American Association of University Women-Elkhart Branch

The Elkhart Branch of American Association of University Women met at Church Community Services, 907 Oakland Ave., on Oct. 9 for an overview and tour of the SOS Progam for women. Jantha Havens introduced the speaker, Betsy Ayrea Delfine, who started the program of job and life-skill training for women 22 years ago and still exudes excitement for what takes place for the women in the program.

She began her discussion with a little background on Church Community Services, which has been a part of the community for 52 years. She explained that Church Community Services assists families in crisis, which could be a money crisis or a food crisis. Approximately 1,300 families come through each month for food. The Seed to Feed program is part of this and includes 25 gardens around the county. This summer the program reached its one-millionth pound of produce, which is used in the food portion of Church Community Services and also is given to other pantries in the county. She shared the collaborative efforts of various groups and individuals to provide the seeds, the land and other services needed to keep the program going.

The other aspect of Church Community Services is empowerment, which is where the SOS program begins, she said. As the organization began to explore the lives of the people they serve they found people in chaos and isolation. The SOS program was developed to help overcome these issues. Women who want to be a part of the SOS program must be willing to commit to four hours of class work a day for five months. Currently there is a waiting list for women to participate in the program. Referrals come from all over the county – drop-outs, victims of domestic violence and empty nesters. They are women who don’t want to be stuck anymore.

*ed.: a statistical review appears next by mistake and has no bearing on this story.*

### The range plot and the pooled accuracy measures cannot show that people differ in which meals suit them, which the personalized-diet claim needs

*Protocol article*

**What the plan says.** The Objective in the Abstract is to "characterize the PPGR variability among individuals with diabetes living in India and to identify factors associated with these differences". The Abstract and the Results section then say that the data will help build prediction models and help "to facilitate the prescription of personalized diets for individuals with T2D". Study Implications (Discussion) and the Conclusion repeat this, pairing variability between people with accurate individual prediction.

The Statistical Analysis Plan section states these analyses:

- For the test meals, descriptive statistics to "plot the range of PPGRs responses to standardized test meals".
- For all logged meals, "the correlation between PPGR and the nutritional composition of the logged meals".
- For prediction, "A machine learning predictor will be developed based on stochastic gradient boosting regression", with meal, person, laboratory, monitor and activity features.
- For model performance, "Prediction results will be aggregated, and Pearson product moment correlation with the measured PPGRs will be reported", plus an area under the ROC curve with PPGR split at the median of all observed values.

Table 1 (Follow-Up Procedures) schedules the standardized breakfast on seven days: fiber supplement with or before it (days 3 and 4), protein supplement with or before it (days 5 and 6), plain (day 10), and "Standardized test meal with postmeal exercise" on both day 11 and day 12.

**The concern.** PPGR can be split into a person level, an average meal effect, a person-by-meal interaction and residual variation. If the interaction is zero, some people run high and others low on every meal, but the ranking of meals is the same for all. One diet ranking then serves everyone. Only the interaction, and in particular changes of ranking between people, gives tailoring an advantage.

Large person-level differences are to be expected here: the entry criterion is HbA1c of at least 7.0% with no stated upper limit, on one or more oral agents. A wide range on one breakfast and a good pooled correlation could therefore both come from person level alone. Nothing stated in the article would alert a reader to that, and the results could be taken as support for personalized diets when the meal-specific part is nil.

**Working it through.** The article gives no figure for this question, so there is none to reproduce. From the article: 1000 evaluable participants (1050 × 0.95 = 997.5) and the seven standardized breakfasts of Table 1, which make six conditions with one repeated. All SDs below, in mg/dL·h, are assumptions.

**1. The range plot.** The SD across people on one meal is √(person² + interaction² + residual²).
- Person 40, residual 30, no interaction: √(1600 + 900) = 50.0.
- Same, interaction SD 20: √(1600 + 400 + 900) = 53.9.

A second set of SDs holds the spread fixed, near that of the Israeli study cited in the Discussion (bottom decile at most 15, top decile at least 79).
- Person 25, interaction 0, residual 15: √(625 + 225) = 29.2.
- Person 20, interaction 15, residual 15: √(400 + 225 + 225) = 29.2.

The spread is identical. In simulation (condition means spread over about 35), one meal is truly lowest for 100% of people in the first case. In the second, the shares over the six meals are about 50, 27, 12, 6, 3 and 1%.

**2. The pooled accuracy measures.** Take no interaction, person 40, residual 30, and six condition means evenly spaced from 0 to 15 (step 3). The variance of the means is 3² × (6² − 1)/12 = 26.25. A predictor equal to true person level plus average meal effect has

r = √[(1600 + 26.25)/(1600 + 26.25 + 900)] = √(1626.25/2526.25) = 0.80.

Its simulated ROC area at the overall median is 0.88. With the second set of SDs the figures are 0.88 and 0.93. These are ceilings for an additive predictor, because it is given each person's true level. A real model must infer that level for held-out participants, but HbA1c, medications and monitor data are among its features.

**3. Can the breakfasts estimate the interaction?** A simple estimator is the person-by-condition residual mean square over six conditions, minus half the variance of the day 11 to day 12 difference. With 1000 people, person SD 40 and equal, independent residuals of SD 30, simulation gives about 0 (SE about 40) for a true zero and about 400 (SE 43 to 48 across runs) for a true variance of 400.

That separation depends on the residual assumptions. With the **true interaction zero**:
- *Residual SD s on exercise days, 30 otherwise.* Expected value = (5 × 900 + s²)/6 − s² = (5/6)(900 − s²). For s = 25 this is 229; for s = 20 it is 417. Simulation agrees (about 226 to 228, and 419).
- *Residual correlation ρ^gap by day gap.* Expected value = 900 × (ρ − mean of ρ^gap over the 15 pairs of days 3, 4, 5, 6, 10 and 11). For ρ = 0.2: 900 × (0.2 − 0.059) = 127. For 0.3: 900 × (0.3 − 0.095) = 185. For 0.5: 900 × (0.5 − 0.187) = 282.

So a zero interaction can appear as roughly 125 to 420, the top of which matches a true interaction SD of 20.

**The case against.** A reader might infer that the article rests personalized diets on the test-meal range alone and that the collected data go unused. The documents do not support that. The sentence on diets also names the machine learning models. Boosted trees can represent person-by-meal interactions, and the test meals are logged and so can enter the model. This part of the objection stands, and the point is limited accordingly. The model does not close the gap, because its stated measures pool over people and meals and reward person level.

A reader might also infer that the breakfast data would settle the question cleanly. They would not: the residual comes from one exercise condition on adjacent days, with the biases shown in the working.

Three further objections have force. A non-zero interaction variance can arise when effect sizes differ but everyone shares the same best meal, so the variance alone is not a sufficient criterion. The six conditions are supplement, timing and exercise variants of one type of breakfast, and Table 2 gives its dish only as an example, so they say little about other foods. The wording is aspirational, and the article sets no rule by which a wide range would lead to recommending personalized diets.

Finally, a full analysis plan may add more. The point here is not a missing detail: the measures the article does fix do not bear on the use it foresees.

Classes begin with individual counseling and group counseling. They have to see where they are and where they want to be, according to Delfine. Classes teach money management, debt reduction, computer skills and conflict resolution. They also have classes outside the box where students write their life stories and look for patterns in their behavior. They receive career counseling such as writing resumes, doing mock interviews and research on careers.

A business is also run where they learn weights and measures and safe handling of food and basic skills of the business but through practical experiences. The upcycling of old sweaters into mittens, making pillows, packaging food products and sewing are some of the skills learned through the business. Several local companies provide some of the raw materials needed for their products.

After sharing the basic components of the program, Delfine led the members on a tour of the building including classes, computer room, areas where products are made and the most recent makeover of their store area where products can be purchased. The group was invited to come to Trinity on Jackson, 2715 E. Jackson Blvd., on Nov. 14 to hear powerful inspirational stories of hope and courage in a monologue style performance and sample some new products and shop for items. Doors open at 6 p.m. and the performance begins at 7 p.m. Dessert and discussion will follow. More information and tickets are available at 574-523-1551.

The next meeting of AAUW will be at 6 p.m. Wednesday, Nov. 6, at the home of Bev Wiemeri. The annual scholarship auction will take place in addition to an evening of wine, cheese and fellowship.

– Submitted by Carol Wiegner

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